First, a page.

“Where you live determines where your kids will go to school, whether you have access to a grocery store that sells healthy food, whether you’re exposed to crime and violence, or whether you’re near sources of pollution,” Goldberg said. “As our country becomes more diverse, it becomes all that much more important that we don’t constrict the opportunity that is available to people.”
Obama administration pushes housing diversity
The Department of Housing and Urban Development published a final rule, “Affirmatively Furthering Fair Housing,” July 8, calling on affluent communities across the country to promote economically diverse neighborhoods.
The rule comes on the heels of a 5-4 Supreme Court ruling in a Texas case that claims of disparate housing can be made under the Fair Housing Act. The ruling means more affluent communities will need to integrate affordable housing into their neighborhoods.
“This rule is about expanding access to opportunity and making sure your ZIP code – where you live – does not determine what you can do,” Goldberg said.
Both the rule and the ruling could affect how ZIP codes affect access to jobs, schools, social networks and transportation.
Kate Walz, director of housing justice at the Sargent Shriver National Center on Poverty Law in Chicago, said the rule aims to improve racial integration in so-called communities of opportunity. In urban areas, communities of opportunity offer convenient transit access, lower crime levels and more jobs.
“I think that with Baltimore, Ferguson, Charleston … with all of these cases, people have been saying, we must draw the connection to our history of racism and racial segregation,” Walz said. “That’s where the conversation needs to begin.”
Walz said that in the Chicago area, battles continue over developing mixed-income affordable housing. She said that affordable housing in suburban municipalities is often limited to senior citizens.
The city of Aurora, Ill., resisted an affordable housing development after demolishing the Jericho Circle public housing project – home to 22 percent of the city’s affordable housing units – in 2012. Walz said HUD issued a letter to Aurora finding the municipality in violation of fair housing laws for not constructing affordable units after the destruction of Jericho Circle.
Walz said some of the resistance to affordable housing comes from coded racial language, particularly in Illinois.
“If there’s even one word about it being family housing – in Illinois – inevitably what we have heard time and again is you’ll attract these CHA families,” Walz said, referring to the Chicago Housing Authority.
But as the struggle for economically diverse neighborhoods continues from state to state and city to city, the degrees of income inequality can vary significantly.
While the call for mixed-income communities comes to municipalities from the federal government, some schools are bringing students together from across neighborhood boundaries.
Charting a new path
Living in Mount Vernon Triangle near downtown, Martin enjoys the opportunity her daughter has to interact with Chinese immigrant families in their neighborhood as well as African-American families in nearby Shaw.
“Six, seven years ago, it used to just be all parking lots,” Martin said. “I love my neighborhood. You will find me living here in 30 years. I am not leaving.”
At Creative Minds International School, Josie will have the opportunity for language immersion and an arts-based curriculum.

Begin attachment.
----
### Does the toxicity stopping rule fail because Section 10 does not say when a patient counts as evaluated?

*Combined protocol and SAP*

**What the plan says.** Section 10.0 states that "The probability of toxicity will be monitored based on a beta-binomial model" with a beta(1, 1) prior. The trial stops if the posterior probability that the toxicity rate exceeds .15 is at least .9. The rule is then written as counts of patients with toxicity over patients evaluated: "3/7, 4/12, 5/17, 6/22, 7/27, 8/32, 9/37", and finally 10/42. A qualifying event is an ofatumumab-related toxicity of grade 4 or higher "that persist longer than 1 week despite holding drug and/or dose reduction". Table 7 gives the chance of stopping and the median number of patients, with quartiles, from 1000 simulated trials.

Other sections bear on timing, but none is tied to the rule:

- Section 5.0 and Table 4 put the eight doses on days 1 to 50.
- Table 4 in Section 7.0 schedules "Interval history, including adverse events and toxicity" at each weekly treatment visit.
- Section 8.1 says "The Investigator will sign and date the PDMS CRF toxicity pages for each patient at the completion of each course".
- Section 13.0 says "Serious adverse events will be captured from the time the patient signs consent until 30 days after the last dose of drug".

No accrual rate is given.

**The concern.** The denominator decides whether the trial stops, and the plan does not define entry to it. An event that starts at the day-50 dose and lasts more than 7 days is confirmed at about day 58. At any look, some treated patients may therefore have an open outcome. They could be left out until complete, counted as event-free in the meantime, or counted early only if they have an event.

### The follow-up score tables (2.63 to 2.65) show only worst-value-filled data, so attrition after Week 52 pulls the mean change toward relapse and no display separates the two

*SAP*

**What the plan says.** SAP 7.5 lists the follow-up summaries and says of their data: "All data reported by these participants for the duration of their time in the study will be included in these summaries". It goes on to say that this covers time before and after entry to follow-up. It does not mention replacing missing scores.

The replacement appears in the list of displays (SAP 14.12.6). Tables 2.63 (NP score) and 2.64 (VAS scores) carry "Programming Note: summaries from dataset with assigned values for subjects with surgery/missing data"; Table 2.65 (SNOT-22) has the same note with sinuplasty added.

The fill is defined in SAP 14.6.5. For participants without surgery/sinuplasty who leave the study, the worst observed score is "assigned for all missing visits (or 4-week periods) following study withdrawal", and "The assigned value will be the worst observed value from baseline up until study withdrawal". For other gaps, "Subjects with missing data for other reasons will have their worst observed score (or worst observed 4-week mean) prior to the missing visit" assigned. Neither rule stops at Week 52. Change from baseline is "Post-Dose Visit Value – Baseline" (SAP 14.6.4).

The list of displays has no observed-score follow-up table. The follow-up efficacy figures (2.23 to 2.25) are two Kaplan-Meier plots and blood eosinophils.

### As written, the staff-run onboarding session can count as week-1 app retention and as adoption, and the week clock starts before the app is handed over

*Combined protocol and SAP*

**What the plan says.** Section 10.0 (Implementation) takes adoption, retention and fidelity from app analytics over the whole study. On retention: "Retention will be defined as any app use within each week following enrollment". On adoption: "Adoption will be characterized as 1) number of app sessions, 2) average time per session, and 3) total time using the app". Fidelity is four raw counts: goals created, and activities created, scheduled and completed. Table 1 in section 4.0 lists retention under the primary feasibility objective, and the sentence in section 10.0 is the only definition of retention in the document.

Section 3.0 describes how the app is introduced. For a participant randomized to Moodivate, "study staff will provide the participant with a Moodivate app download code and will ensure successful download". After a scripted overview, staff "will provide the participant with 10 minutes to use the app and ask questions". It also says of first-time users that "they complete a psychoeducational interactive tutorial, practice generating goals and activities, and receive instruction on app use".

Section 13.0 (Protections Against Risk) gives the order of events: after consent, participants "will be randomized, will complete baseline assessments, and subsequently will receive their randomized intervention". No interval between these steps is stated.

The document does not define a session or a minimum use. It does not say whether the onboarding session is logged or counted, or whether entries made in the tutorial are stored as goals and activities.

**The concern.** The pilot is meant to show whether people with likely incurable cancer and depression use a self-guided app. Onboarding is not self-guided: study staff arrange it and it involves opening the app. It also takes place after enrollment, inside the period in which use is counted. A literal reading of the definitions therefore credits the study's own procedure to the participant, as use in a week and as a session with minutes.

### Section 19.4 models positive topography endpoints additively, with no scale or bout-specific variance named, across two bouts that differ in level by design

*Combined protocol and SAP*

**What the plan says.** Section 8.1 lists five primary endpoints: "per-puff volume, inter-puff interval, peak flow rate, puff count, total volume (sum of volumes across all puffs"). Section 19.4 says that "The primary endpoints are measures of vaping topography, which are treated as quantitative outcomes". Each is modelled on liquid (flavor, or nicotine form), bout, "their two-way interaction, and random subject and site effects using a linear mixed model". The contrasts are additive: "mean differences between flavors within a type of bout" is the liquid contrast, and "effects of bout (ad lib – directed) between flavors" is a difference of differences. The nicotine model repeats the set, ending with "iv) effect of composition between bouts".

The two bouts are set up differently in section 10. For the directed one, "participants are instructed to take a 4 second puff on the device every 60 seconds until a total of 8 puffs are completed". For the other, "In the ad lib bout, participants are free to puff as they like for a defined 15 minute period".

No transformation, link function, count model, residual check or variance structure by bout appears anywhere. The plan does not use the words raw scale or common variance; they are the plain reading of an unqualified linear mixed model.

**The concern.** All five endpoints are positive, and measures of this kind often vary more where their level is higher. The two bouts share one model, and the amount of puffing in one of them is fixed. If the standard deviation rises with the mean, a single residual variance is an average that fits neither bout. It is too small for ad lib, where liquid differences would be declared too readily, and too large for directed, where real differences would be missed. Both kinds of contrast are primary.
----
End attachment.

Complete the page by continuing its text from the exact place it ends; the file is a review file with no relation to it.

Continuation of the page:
The District has revised its lottery for both charter and public schools – families need apply just once and can list up to 12 schools. The capital has among the highest enrollments in both charter and private schools compared to other U.S. cities.
Martin said she dislikes the tension between charter school parents and traditional public school parents.
“It kind of feels like traditional school parents and charter school parents are at war with each other,” Martin said. “We’d be so much stronger as education advocates working together.”
One of the most frustrating aspects for Martin: the commute. She lives 30 minutes by car from Creative Minds International.
Naomi Rubin DeVeaux, deputy director of the D.C. Public Charter School Board, said that this is one advantage of charter schools: It does not matter in which ZIP code a child lives. She said a child from a low-income family in Ward 8 has as equal a chance to enroll in a charter school as a high-income family in Ward 3.
Students can now apply from anywhere in the District to nearly all public schools and all charter schools through the My School D.C. lottery. In the 2012-13 school year, 42 percent of D.C. public school students were enrolled in charter schools.
The ability for families to enroll their child anywhere in the District away from their neighborhood school erodes what Goldberg describes as disadvantage ZIP codes play in determining opportunity for students.
In the District, most public schools draw students who live within a mile of the school. In contrast, charter school students live between 1 and 3 miles from school.
BASIS D.C., a charter school in downtown, draws students not only from multiple ZIP codes, but also from each D.C. quadrant. Other charters more closely resemble neighborhood schools.
“We feel we are having this success in drawing students from every ward in the District of Columbia because we are centrally located,” Alice Randall, director of external and community relations at BASIS, said. “We have three major Metro station within walking distance. And many of the bus routes run through this area.”
Randall said that some parents work downtown near the school. In addition, the school’s push for an internationally competitive curriculum makes it worthwhile for parents to make the commute from far corners of the District.
Reach Matthew J. Connor at [email protected] or 202-408-1494. SHFWire stories are free to any news organization that gives the reporter a byline and credits the SHFWire. Like the Scripps Howard Foundation Wire interns on Facebook and follow us on Twitter.